Beauty is only skin deep, yeh, yeh, yeh. Gorman and Dubois win again

My first look at Nathan Gorman last year led me to reminisce about Big Bad John McDermott sitting in the back of a Range Rover eating chicken legs out of Tupperware tubs. Whilst it is clear the young heavyweight has been working hard and improving under the tutelage of Ricky Hatton up in Manchester, his physical definition remains below that associated with a professional athlete.

When viewed in the same ring as Daniel Dubois, a physical specimen of Marvel dimension, it is easy to be dismissive of the fleshy 21-year-old. However, to reach such superficial conclusion is to fail to understand the nuance that exists in the making of a good fighter and the attributes that fighter may possess, i.e. boxing isn’t a beauty pageant. Continue reading “Beauty is only skin deep, yeh, yeh, yeh. Gorman and Dubois win again”

They do Ron, Ron, they do Ron, Ron. Clark beats Barrett.

I don’t know if anyone at ringside could explain what being the Super-Featherweight champion of the East/West of Europe, as sanctioned by the International Boxing Federation, actually means or define the area it covers nor or how effectively it places the custodian in any regional or global hierarchy. A cynic may ask if the East/West of the title’s, erm, title suggests it doesn’t include Northern Europe and subsequently enquire how Ronnie Clark was fighting for it, given he is a born and bred product of one of the continent’s most Northerly cities.

However, the primal scream the eccentric 33-year-old from Dundee let out at the announcement he’d beaten the highly favoured Zelfa Barrett by split decision to earn the honour illustrated, that to him at least, it meant the world. You’ll have to pardon the awful misappropriation. Continue reading “They do Ron, Ron, they do Ron, Ron. Clark beats Barrett.”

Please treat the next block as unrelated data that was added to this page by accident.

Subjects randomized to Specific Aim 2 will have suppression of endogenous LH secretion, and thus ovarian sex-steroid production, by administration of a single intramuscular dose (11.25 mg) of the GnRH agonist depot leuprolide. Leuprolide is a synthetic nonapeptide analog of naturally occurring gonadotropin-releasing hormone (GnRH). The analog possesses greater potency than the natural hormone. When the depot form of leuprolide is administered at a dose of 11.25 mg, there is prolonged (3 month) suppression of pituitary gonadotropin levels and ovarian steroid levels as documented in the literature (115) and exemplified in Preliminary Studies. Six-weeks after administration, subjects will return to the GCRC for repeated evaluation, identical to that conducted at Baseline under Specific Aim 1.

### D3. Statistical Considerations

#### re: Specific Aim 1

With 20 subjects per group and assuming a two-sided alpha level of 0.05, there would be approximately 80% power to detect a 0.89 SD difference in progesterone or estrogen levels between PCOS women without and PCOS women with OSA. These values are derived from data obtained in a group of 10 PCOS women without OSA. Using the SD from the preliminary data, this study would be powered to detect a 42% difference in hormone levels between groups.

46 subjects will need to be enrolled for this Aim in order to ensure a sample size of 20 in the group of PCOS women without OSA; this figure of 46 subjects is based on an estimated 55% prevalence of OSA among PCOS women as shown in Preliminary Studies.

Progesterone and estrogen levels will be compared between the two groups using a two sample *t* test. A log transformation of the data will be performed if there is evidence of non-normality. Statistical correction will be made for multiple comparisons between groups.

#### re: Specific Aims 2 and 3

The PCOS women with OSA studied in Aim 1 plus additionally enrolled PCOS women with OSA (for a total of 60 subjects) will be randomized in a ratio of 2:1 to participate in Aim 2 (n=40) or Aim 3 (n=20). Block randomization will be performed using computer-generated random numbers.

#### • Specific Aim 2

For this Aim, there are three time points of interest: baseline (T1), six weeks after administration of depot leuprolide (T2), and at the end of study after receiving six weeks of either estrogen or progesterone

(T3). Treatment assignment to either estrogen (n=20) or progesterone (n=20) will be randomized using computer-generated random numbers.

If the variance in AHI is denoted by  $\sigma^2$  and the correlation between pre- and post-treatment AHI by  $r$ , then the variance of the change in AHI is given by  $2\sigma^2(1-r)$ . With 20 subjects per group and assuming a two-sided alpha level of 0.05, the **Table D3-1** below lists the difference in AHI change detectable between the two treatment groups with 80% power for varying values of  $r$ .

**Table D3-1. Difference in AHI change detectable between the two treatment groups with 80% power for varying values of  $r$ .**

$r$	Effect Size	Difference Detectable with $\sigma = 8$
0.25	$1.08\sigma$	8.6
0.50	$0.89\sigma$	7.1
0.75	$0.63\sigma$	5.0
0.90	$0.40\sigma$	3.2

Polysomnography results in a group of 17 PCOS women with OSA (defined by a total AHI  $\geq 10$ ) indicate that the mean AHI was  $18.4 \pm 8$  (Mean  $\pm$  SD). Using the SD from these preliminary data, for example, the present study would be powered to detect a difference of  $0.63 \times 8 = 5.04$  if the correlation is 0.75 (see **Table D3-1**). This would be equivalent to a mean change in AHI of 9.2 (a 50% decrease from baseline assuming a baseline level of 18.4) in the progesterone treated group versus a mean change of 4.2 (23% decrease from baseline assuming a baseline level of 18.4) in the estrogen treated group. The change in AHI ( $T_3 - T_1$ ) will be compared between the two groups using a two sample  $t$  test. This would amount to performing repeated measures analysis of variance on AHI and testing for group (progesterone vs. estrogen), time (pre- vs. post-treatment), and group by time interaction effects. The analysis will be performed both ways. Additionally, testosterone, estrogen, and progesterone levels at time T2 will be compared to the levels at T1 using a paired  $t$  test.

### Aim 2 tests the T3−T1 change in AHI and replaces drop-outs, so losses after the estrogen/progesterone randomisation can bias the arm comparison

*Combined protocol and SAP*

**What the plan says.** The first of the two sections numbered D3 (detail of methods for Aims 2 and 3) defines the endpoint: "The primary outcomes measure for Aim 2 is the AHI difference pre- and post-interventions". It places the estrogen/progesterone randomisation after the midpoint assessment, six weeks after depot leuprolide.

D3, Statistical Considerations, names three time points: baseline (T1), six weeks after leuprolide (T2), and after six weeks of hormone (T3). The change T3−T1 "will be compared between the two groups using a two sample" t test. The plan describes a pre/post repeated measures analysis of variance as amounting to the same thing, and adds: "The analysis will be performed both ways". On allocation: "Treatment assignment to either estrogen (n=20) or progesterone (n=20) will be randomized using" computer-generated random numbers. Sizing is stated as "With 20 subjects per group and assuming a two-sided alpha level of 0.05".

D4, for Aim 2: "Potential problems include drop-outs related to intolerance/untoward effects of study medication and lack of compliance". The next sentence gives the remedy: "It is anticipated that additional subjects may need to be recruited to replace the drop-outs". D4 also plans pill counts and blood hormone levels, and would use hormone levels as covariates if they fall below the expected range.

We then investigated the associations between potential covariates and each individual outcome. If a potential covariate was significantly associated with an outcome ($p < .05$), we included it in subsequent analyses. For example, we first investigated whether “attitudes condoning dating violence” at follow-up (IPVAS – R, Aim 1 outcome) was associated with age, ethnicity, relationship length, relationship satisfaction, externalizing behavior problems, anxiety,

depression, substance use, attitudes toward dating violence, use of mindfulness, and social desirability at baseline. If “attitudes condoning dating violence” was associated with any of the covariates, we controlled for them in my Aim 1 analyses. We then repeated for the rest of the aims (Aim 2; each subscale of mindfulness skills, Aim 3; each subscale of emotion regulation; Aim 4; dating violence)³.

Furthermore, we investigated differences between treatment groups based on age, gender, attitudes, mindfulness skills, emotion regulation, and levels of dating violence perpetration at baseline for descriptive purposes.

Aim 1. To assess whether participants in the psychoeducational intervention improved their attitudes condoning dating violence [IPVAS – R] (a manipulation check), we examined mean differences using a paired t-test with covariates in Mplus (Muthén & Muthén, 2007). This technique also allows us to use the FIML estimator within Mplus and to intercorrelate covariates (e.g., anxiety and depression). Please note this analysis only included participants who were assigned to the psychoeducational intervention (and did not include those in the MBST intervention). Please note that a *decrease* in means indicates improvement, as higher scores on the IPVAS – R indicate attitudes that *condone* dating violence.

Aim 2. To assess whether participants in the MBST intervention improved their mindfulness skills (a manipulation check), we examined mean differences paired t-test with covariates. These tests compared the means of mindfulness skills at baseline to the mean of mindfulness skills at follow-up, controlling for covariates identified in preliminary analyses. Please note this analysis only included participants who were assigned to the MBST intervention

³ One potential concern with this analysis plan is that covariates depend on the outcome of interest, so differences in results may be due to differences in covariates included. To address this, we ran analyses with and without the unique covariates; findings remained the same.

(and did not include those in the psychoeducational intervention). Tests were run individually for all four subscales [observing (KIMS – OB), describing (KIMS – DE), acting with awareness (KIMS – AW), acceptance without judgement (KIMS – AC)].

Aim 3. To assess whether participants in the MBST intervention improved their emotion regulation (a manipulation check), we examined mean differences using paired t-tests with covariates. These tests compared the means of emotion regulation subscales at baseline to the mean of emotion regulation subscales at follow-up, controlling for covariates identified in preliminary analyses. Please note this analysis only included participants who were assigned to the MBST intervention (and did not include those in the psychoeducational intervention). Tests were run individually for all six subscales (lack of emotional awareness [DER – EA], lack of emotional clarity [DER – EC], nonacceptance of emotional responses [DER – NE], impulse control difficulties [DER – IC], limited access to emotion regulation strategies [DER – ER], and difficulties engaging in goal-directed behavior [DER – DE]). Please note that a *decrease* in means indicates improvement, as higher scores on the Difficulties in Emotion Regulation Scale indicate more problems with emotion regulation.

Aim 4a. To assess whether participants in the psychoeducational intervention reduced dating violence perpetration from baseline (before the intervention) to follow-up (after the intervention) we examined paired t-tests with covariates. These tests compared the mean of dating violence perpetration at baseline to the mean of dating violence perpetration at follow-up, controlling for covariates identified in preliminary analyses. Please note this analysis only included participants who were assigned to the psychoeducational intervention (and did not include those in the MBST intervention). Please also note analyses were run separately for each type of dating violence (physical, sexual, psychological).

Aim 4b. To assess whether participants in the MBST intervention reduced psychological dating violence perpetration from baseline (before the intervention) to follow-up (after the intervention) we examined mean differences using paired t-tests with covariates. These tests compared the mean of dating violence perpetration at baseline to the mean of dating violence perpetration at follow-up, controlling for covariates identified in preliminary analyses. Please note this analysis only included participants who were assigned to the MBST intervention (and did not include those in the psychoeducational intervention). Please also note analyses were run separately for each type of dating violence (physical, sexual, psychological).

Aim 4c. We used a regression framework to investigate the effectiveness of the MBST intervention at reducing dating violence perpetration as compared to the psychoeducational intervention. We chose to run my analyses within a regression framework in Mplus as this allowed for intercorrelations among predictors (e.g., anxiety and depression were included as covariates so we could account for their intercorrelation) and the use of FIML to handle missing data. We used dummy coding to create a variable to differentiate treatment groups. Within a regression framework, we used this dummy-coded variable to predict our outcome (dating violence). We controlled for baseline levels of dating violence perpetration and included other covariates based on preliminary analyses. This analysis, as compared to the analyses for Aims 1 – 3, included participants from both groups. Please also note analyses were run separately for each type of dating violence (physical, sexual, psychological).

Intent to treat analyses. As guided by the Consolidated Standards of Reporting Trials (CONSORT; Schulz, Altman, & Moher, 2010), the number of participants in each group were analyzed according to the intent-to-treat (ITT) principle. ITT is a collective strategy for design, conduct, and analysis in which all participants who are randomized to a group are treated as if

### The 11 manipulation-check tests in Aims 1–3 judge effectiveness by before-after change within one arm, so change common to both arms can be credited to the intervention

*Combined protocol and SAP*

Groves distinguishes himself, and boxing, from the vanity of hype

Twenty out of thirty fight figures in Boxing Monthly thought Eubank would beat George Groves on Saturday night, of the dozen regular writers at Boxing News half drew a similar conclusion and Buncey went for Eubank too. I’ve leaned heavily on those opinions this morning as I wrestled with how close I came to joining them. At the last possible moment, as I watched Gabriel and Michelle interview the two protagonists, my instinct flipped from the hipster pick, Eubank being too quick, too fit and the growing irresistibility of his ‘from the shadow of his father’ narrative to the more obvious, that Groves was simply too big, too clever and hit too hard not to win. And back again.

In the end, at the death as it were, I opted for Groves, just. His presumed method of victory; stay outside, control distance and the pace of the fight with his jab, was hard to be confident in such was the appeal of Eubank’s fast hands, knowing glare and Brook Benton baritone. Adam Abramowitz, an American writer I respect, had inserted a doubt worm too, suggesting that Groves’ boxing ability was being overstated and he had a habit of finding failure when success was abundantly available. Continue reading “Groves distinguishes himself, and boxing, from the vanity of hype”

Elementary Brad Watson

There are few periods in British boxing that stand comparison to the current buoyancy and popularity of the sport. Within this on-going euphoria it is easy to become desensitised to the merits of a good old fashioned ‘scrap’. The Dennis Hobson card which appeared on FreeSports here in the UK, live from Ponds Forge, Sheffield, offered just such an opportunity to remember the value of evenly matched opponents intent on securing a victory over their foe. Small purses, but gallons and gallons of courage, determination or, to make best use of age-old boxing parlance, heart.

Luoa Nassa, the favourite, succumbed in the final round of 10 to a desperate onslaught from Brad Watson. Rallying from a knockdown in the 6th, apparent fatigue and a potentially fight ending cut on the bridge of his nose, Watson eventually overwhelmed Nassa with a series of flush right hands. Continue reading “Elementary Brad Watson”

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